The review referred to the General Teaching Council for England’s suggestion that teachers
should plan classroom activities to encourage creativity and diversity of responses such as
offering students the opportunity to present their work in different ways, including video,
written and oral presentations.
How did schools promote independent learning?
The review found that promoting independent learning flourished in the context of a wholeschool approach, including appropriate guidance and support for head teachers and
strategic managers. Aspects of whole-school policy and practice which helped support
independent learning included:
 support for teachers: several authors noted that school support for teachers
promoting independent learning was a significant factor;
 study support: the review identified study support as an important way in which
schools can promote independent learning. Study support involved a range of
learning activities taking place outside school hours. Findings indicated that there
was a strong connection between independent learning and study support since it
enabled students to voluntarily choose their learning activities and set their own
learning goals;
 empowering students to use self-regulation: studies from the US found some
evidence that whole-school policies which taught students to regulate their own
learning behaviour were effective in supporting independent learning. These
approaches offered students learning strategies, showed students how to use them,
gave students the opportunity to use them and then evaluate them; and
student voice: the review suggested that that this gave students the opportunity to
influence school strategies and therefore gave them some ownership of new
approaches to learning.
How was the study carried out?
The review authors conducted a systematic review and synthesised the resulting evidence.
The stages of the review comprised:
 development of inclusion and exclusion criteria;
 devising and conducting a search strategy;
 initial screening and quality assurance;
 development of a framework for analytical review;
 review and synthesis of evidence from the literature;
 further quality assurance; and
 iterative refinement of key findings and themes.
The review was based on UK and international literature. Most of the studies in the review
were cohort studies (groups selected on the basis of their exposure to a particular
intervention and followed up for specific outcomes), case-control studies (groups
experiencing the intervention were matched with ones that did not experience it and a
retrospective analysis used to look for differences between the two groups), or simple case
What are the implications of the study for practitioners?
In completing this digest the authors began to ask the following questions about the
implications for teachers and school leaders:
 Moving from whole-class directive teaching to more of a coaching approach was
found to be a key step in fostering independent learning. Perhaps you could start in
a small way by adapting a part of one of the topics to convert it into a problem
students can tackle for themselves?
 The review emphasised the importance of students’ learning cognitive and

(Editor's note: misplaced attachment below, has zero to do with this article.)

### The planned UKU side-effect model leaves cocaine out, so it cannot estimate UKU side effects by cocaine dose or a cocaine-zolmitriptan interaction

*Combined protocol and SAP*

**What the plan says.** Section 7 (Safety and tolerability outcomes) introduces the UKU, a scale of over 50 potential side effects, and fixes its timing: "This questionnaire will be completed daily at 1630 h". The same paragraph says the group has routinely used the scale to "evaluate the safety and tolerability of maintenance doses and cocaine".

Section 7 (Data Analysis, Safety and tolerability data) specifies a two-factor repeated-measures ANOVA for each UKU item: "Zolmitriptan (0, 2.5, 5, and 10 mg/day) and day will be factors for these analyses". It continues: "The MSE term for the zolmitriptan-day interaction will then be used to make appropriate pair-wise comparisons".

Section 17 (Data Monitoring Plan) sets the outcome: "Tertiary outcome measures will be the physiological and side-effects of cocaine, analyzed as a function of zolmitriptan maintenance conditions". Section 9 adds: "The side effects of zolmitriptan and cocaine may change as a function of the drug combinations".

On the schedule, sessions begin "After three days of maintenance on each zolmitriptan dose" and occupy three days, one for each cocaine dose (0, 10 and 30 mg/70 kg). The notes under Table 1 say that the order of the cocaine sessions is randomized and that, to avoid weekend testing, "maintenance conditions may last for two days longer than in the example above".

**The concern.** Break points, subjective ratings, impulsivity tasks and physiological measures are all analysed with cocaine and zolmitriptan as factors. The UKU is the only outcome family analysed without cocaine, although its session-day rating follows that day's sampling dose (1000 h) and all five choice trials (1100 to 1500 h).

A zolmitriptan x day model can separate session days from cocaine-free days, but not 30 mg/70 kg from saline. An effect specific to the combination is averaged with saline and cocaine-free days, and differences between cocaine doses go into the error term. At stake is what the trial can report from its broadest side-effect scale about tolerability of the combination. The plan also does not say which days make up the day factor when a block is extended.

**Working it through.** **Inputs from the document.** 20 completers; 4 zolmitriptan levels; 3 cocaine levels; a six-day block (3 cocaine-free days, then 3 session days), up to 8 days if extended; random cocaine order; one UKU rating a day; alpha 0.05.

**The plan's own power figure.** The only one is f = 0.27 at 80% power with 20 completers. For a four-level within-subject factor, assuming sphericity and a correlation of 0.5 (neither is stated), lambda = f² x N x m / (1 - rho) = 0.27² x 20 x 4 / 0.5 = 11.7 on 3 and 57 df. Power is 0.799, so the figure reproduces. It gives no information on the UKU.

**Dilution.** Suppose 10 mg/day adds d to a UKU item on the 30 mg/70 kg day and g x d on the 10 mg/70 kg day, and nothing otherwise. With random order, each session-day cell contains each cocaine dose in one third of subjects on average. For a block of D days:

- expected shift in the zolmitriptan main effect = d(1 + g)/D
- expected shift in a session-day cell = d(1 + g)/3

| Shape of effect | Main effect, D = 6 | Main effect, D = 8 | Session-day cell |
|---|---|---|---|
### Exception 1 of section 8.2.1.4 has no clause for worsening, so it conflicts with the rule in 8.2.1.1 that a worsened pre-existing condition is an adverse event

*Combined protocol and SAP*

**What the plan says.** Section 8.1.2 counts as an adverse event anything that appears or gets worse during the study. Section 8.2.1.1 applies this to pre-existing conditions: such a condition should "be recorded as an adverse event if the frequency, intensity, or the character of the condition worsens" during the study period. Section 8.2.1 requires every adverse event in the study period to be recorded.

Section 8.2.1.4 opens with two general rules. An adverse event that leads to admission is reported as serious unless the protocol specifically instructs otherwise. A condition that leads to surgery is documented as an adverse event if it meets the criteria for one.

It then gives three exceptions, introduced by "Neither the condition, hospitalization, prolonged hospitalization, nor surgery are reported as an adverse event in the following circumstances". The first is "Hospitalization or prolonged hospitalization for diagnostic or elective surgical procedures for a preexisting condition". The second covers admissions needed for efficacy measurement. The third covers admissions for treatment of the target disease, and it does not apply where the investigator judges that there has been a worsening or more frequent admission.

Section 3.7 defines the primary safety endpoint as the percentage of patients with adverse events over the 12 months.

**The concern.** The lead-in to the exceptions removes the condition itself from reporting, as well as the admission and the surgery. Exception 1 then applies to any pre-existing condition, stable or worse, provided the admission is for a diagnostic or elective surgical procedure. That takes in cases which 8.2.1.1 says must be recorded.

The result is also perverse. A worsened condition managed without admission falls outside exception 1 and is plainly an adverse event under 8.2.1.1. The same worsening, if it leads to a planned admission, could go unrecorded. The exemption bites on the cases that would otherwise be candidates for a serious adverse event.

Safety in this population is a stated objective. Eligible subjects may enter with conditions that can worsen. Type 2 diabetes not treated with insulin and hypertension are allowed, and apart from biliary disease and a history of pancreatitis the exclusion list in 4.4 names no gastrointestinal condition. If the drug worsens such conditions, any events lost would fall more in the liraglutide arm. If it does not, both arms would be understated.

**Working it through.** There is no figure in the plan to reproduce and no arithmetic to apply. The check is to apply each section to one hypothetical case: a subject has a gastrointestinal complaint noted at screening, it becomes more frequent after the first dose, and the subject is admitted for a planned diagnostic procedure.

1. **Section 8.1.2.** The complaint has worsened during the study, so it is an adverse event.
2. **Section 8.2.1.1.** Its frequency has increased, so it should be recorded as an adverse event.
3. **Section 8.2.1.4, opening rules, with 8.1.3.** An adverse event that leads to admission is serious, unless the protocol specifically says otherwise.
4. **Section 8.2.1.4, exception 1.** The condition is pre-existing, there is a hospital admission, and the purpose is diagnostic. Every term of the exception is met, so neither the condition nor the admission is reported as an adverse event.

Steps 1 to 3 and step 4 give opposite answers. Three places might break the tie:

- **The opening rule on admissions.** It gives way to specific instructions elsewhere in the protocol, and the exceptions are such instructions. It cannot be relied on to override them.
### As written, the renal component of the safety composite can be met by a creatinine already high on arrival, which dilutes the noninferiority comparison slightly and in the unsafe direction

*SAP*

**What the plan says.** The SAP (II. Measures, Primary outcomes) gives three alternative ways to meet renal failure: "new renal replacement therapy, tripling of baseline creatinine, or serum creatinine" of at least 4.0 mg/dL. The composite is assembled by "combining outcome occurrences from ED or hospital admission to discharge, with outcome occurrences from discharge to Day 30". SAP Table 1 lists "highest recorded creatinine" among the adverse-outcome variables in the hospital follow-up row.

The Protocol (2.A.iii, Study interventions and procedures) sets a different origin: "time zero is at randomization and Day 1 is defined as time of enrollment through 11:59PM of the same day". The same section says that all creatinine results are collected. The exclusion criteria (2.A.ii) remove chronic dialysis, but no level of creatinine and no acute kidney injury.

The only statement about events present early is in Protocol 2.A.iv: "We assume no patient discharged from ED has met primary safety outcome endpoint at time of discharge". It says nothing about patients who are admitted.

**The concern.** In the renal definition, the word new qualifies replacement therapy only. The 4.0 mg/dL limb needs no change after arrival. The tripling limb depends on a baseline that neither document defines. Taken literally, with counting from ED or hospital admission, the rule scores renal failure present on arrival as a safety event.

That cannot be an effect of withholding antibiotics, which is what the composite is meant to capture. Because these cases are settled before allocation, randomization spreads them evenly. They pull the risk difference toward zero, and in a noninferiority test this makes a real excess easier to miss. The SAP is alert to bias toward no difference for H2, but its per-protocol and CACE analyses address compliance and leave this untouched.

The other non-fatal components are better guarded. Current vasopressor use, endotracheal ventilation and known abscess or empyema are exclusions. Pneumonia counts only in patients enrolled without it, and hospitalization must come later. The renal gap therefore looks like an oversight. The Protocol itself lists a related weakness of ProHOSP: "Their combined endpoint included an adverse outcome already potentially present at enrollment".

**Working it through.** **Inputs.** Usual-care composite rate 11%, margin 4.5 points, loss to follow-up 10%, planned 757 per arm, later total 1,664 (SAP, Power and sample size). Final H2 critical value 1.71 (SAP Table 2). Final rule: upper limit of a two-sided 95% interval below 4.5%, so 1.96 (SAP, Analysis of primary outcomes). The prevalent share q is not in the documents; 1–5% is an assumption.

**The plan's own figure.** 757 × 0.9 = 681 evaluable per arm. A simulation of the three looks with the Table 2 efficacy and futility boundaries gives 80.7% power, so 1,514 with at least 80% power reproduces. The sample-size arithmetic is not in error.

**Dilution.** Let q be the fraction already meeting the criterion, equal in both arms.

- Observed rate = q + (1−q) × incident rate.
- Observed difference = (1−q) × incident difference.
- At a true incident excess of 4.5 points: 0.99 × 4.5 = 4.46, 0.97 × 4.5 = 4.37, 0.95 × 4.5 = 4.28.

metacognitive skills, which are features of thinking skills approaches. If you are not
familiar with thinking skills activities, are there colleagues you could work with to
devise simple activities you can build into your lessons that help students acquire
the thinking skills, such as classifying, comparing, suggesting hypotheses?
 The review authors suggest that assessment for learning has a key part to play in
developing attitudes to learning that are helpful for students when they monitor
their own work. Engaging students in peer and self-review supported this process.
Would you find it useful to create opportunities for students to do this, in order to
begin the process of prompting students to take responsibility for their own
School leaders:
 A whole-school approach to independent learning would not only help individual
teachers, but would begin to create new attitudes to independent learning among
students. Would it be helpful to devise a strategy for all classes to follow for some of
their lessons? Could you begin with students working initially in pairs and later as
The review highlighted the importance of feedback from others (or from oneself) as
a key part of students taking responsibility for their own learning. In order to help
students become familiar with feedback, would it be helpful to adopt it as a policy
for all classes as an addition or alternative to grade marking?
The review emphasised the key role of teachers in making independent learning
work. How familiar are your teachers with the elements of independent learning
such as thinking skills, planning and self- evaluation? Are there teachers in your
school who are familiar with these skills who could act as coaches for other teachers
who are finding their way? Or are there people in the local authority or university
who could provide some staff development in this area?
Where can I find out more?
Practitioners may find helpful the following Research for Teachers summaries about
students' learning and the strategies that can be used to enhance it:
Raising achievement through group work
Available at:
Promoting students’ persistence in meeting challenges
Available at: